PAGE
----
So I watched this tonight. Helluva lotta movie, but I watched it. Glorious battle scenes, deeds of daring, some humor, hot chick with pointy ears. Gandalf finally figures out how to dps. The Ents kick orc ass. I dig it.
But why is Captain Whatshisface’s life forfeit for releasing Frodo & Sam?
Faramir’s life is forfeit because he’d be disobeying his father, the Steward of Gondor. Apparently the punishment for disobeying the orders (in this case, to bring the Steward anything that would help defend Gondor) is death.
Also, in the movie, Denethor is a total asshat who pretty much despises poor adorable Faramir anyway, so even if the law weren’t that strict, it would still be a pretty bad thing in Denethor’s eyes if Faramir disappointed him yet again by letting Frodo/Sam go and thereby proving that he’s just as big of a wuss / Gandalf’s Pet as Denethor always thought.
(Glances hopefully at Qadgop, Elendil’s Heir, TWDuke and everyone else who led me by the hand through the trilogy last summer) Did I get it right, guys? Did I?
I have no idea about Gondor Law, but that sounds completely reasonable, asshat or not. The ring is (correctly afaik) understood to be a weapon of great power that will turn the war around to whichever side possesses it, and Faramir effectively turns it over to the enemy. Two crazy hobbits intend to walk into Mordor on foot, carrying the ring. I think that would warrant a firing squad even in most civilized countries.
I was under the impression that the ring would allow them to win the war, but only in the sense that the new wielder would then supplant Sauron as the dark lord, so probably not in their best interest all things considered.
In the book (ahem) there’s no law that has anything to do with the Ring, but it’s wartime, and strangers can’t go wandering about Gondor without permission, and if Faramir takes it on himself to make that decision and things go badly as a result, his ass gets nailed. “Things going badly” would normally mean enemy armed forces or spies, but he has to think seriously even about two harmless-looking hobbits, and that’s before he knows about the Ring.
Not Gondor as a whole; Ithilien. Historic pre-Mordor Gondor was a nation seated athwart the Lower Anduin, plus outlying land suitable for agricultural development (Lebennin, Calenardhon, etc.). The capital, Osgiliath, sat directly on the river. Anorien was “Gondor heartland” west of the river, Ithilien east. After the fall of Earnur the last King of Gondor before Aragorn, Minas Tirith’s opposite number Minas Ithil was taken over by Sauron’s forces (and renamed Minas Morgul), and Ithilien as a whole became unsafe to live in. Faramir, the King’s second son, was named the Captain of the forces defending what was left of Ithilien from attack from Mordor and Minas Morgul. That’s why Faramir was seen as having screwed up badly in letting Frodo and Sam go.
And I completely agree that Denethor’s characterization in the movie was written by a 13-year-old D&D player who never had a serious conversation with an dult about anything to do with the world of human affairs. Denethor in the book was much better written – the man who’s devoted his life, as had his ancestors before him, to standing firm against stronger and subtly evil forces, finally despairing, and with a desire to preserve his family heritage as hereditary Stewards. The movie turns him into Generic Insane Despot, Type IIB (saving throw 20).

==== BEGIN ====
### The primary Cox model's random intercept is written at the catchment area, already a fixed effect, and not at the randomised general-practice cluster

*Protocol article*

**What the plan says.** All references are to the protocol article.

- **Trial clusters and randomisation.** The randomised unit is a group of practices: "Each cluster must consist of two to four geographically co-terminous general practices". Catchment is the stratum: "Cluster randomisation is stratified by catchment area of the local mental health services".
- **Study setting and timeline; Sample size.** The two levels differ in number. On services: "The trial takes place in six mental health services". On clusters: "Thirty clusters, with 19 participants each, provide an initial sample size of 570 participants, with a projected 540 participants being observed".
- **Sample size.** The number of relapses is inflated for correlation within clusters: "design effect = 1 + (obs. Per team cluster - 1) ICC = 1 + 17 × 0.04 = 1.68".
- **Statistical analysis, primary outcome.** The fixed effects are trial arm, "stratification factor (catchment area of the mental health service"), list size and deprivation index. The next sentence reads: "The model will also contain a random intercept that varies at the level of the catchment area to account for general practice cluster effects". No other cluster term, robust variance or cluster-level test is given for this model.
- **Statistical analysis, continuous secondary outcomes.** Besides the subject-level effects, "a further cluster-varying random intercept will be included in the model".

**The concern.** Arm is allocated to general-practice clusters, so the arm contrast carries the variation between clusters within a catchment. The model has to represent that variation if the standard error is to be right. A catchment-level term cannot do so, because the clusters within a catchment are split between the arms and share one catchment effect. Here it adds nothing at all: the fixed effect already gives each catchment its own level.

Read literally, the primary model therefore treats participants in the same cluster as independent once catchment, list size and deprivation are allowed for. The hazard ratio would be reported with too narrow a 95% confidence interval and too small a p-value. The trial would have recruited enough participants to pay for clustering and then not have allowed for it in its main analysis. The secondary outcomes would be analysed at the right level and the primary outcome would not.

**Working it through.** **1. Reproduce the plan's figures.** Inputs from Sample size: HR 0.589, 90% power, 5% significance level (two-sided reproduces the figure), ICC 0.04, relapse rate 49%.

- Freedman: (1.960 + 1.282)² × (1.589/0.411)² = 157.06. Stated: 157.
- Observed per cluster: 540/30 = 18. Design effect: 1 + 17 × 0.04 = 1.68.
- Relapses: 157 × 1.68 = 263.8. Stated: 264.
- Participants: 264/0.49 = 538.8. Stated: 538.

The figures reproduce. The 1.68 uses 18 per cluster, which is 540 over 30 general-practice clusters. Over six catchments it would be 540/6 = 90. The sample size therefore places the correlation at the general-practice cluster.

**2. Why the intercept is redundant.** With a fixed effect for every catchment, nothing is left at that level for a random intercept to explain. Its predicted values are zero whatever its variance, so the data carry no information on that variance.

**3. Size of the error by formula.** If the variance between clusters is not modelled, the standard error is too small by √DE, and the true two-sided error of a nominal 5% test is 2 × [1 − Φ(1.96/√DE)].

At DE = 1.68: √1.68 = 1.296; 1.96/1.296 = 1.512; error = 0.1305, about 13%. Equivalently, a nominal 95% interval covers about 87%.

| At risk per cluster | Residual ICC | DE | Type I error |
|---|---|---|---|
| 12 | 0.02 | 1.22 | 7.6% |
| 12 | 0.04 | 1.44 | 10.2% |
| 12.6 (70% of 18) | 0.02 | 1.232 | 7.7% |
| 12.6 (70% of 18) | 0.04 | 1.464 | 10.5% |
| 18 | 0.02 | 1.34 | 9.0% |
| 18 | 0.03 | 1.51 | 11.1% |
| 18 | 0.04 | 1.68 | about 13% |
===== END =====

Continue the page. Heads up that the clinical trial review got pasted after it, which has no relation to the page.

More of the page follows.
Is it supposed to seem like the remaining Companions just missed getting reunited in Gondor? The riders inadvertently freed Merry & Pippen from the orcs, then just happen to bump in to Legolas, Strider, and Gimli, and then managed to snag Frodo & Sam.
Kinda wondering why Gandalf apparently didn’t reveal himself to Merry & Pippin in the woods, but immediately did so to Strider et al…
Nope; those were two different groups. Eomer’s group of riders were the ones who inadvertently freed Merry and Pippen, then ran into Legolas, Aragorn, and Gimli, in Rohan (on the edge of Fangorn Forest). Faramir’s rangers were the ones who found Frodo and Sam, in Ithilien, many hundreds of miles away, and some weeks later, IIRC.
Denethor had already become partially unhinged, through unwise use of the Palantir, which allowed Sauron to poison his mind. So I think it’s safe to say that the Ring itself would have destroyed him. Of course, he himself didn’t believe that.
Also, this partly explains his descent from Wise Steward to USDA Douchebag in such a hurry…TRM
My impression from the movie (no, I didn’t read the book) was that Gandalf DID reveal himself to Merry and Pippin. It just wasn’t revealed onscreen yet that the White Wizard was Gandalf in an attempt to keep some tension for the scene where Aragon and company meet up with him.
In the book Gandalf never says why he didn’t reveal himself to the hobbits, but he does say that he knows that they are with the Ents, and getting things stirred up with them. He leaves the impression that there wasn’t any need to get himself involved with that, since the hobbits were doing what they were supposed to. He told Aragorn and the others to forget about the hobbits, and get to Rohan, since that was the road they were supposed to follow. I guess he was just directing traffic where he felt it was necessary.
Well, by the time that Aragorn, Gimli, and Legolas meet up with Merry and Pippin at Orthanc, the hobbits have seen Gandalf - but they didn’t see him before Aragorn and Co. They do get a glimpse, IIRC, of him in Fangorn Forest, but they don’t recognize him and mistake him for Saruman; in fact they may actually have seen Saruman. I think Merry and Pippin’s meeting up with Gandalf again is handled off camera, so to speak.
The Dwarves of the Iron Hills were apparently too few, and the Dwarves of Erebor had their hands full (alongside the Men of Dale) fighting off Sauron’s attack. King Dain II Ironfoot was killed in combat there, as was King Brand of Dale.